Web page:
I think the democratic position on drilling has to get a little more nuanced. I have always been vehemently opposed to drilling off of our coasts and in ANWR -- but this has been in part because the Republicans have been in control of the legislature and the executive (until 2006 at least) for a while.
If drilling off the coasts and in ANWR were included in a comprehensive energy reform package that included (among other things) dramatically increased cafe standards, increased taxes on oil companies, greater subsidies for alternative energies, and more funding for green research, I'd support it in a heartbeat.
We wouldn't see the oil from these sources for years, but we'd be taking a potentially winning issue for the republicans off the table.
This is awesome news. Allen has been way behind for too long.
In many ways the realignment that began in 1994 with conservatives in the south finally calling themselves Republicans is now finishing its course in the northeast where Bush has destroyed the Republican brand among non-evangelicals. Maine's two Republican senators are an aberration.
Tim Russert was the absolute master of the technique of forcing politicians to confront their own words on the screen. I wish he had been slightly more aggressive in his follow-ups when he really nailed the politicians, but that's a small qualm.
Clinton folks keep using words that don't quite mean what they think they mean...
In other news: Alegre, you were the subject of my diary today, in which I make the argument that in the Democratic nomination process your vote is more important than mine -- and there's no snark involved:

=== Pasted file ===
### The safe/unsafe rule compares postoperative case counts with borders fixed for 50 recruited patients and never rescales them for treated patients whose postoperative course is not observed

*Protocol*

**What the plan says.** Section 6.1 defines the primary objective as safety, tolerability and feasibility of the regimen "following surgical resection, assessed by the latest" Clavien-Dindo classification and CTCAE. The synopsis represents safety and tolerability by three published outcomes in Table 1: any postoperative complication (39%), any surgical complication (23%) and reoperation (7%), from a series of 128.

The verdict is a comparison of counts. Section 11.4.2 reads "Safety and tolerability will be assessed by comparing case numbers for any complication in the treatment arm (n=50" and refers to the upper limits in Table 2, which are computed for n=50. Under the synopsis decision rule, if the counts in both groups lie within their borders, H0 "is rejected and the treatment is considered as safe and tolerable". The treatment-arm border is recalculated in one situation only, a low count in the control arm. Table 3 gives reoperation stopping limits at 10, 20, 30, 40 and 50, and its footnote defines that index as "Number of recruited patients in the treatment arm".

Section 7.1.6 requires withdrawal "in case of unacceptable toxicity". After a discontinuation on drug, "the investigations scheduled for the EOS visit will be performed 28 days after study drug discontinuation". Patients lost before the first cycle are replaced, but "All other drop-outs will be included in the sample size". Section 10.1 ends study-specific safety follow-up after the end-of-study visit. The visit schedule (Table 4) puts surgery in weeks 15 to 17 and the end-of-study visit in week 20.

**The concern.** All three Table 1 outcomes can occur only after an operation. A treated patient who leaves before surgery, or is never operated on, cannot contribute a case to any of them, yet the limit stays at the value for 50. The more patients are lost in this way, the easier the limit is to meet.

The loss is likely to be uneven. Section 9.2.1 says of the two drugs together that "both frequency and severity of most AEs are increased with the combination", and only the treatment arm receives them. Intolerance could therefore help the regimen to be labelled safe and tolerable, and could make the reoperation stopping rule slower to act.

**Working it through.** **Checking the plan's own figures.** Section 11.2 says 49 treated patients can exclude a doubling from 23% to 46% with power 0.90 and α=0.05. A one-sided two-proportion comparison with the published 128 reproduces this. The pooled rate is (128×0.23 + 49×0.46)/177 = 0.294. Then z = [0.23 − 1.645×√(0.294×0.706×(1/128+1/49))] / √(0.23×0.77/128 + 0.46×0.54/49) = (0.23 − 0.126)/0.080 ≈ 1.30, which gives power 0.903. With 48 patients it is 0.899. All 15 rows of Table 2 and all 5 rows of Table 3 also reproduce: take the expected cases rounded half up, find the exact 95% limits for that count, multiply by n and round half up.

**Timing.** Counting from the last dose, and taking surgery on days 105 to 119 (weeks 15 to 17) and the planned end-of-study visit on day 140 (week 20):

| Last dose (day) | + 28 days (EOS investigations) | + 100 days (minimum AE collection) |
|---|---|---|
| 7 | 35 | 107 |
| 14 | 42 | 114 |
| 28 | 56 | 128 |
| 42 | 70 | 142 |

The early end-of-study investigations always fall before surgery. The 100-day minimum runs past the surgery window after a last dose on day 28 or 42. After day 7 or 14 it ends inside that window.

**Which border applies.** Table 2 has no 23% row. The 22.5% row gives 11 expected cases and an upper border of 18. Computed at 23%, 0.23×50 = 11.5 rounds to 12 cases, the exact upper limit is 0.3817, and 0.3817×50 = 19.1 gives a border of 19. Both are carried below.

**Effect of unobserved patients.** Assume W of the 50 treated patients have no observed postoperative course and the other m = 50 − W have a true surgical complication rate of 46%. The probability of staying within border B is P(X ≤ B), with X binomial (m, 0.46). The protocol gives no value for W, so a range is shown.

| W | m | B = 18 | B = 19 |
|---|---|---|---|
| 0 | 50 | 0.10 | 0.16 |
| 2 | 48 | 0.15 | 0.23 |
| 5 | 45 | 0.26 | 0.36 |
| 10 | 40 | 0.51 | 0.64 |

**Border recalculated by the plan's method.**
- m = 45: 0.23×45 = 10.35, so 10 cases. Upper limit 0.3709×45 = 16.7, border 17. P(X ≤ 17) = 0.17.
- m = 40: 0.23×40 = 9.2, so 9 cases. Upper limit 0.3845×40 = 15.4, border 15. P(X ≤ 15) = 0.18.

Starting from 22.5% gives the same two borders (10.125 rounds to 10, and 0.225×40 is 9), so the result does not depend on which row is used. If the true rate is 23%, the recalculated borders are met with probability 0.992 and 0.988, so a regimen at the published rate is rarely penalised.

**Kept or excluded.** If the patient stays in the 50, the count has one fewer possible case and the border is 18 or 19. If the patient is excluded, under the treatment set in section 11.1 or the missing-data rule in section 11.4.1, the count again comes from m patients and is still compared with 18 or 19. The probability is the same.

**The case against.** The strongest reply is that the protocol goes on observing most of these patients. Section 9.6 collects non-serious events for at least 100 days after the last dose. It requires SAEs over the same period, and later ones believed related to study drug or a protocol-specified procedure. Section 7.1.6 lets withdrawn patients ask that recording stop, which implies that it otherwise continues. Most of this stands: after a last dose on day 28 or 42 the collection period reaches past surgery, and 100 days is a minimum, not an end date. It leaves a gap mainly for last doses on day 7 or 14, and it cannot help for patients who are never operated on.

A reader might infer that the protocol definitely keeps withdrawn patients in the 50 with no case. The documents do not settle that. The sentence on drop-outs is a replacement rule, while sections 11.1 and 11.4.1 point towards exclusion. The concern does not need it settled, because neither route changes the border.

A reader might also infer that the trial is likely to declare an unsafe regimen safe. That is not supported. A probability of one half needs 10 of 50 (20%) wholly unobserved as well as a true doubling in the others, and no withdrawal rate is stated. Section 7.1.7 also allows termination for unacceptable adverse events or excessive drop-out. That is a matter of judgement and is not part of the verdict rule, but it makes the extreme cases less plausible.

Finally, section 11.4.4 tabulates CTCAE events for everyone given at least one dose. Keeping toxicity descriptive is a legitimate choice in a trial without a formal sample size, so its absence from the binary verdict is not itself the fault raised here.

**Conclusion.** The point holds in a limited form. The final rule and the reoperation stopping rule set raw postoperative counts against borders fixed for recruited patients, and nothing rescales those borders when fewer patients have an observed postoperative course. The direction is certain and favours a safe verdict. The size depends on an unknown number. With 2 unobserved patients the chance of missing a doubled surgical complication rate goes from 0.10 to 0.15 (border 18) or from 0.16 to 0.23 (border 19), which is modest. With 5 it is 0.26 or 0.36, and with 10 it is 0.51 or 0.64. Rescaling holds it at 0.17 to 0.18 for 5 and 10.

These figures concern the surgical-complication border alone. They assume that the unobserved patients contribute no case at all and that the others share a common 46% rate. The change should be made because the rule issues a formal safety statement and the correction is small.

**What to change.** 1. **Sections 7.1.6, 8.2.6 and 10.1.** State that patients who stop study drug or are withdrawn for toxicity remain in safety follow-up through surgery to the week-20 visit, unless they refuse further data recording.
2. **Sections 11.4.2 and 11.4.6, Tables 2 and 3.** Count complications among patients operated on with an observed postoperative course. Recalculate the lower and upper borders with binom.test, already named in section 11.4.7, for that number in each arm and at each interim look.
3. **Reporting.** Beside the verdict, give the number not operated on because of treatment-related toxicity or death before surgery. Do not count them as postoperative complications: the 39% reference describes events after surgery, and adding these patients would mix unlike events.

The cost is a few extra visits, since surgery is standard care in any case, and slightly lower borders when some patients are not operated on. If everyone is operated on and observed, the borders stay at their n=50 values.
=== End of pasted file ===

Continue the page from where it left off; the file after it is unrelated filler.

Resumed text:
So what? If you had read the diary, you'd know that my point, in part, is that they are exclusionary by design and that there's arguably a benefit to that because they encourage more activists who are necessary to any campaign that wants to win the general election.
"To accept the premise of your diary, one has to accept the premise that caucuses are an accurate gauge of commitment."
This is mostly true. I would argue that one only needs to accept that caucuses are better gauges of commitment than primaries. I believe this is the case because logistically, they simply do require more commitment than going into a voting booth.
On a random side-note, frankly, being childless might be an advantage to an activist. I have a child, myself, and I know how much energy it takes to raise my boy. To the extent that caucuses turn out people who have the time and energy required to get a candidate elected in November, I feel that they might very well turn out the right folks.
"If the Democratic Party wants to espouse this view, that's fine, but to me it flies in the face of democracy."
Again, this isn't about democracy. Would it be possible to get less democratic than the superdelegates? The idea is to come up with a system that produces the best candidate. One of the necessary components to such a candidate is the degree of activist support for the candidate in question. Still, I'm not saying that degree of activist support is everything -- just that it counts for something.
But intensity of support does matter when it comes to getting your party's candidate elected in November! It's not a democratic argument -- it's a pragmatic one. In other words, a political party needs to make sure that the candidate it's putting forth has the type of activists that are necessary for victory in the general. One activist on your side could net you 100 votes in the general, depending on how effective that activist is.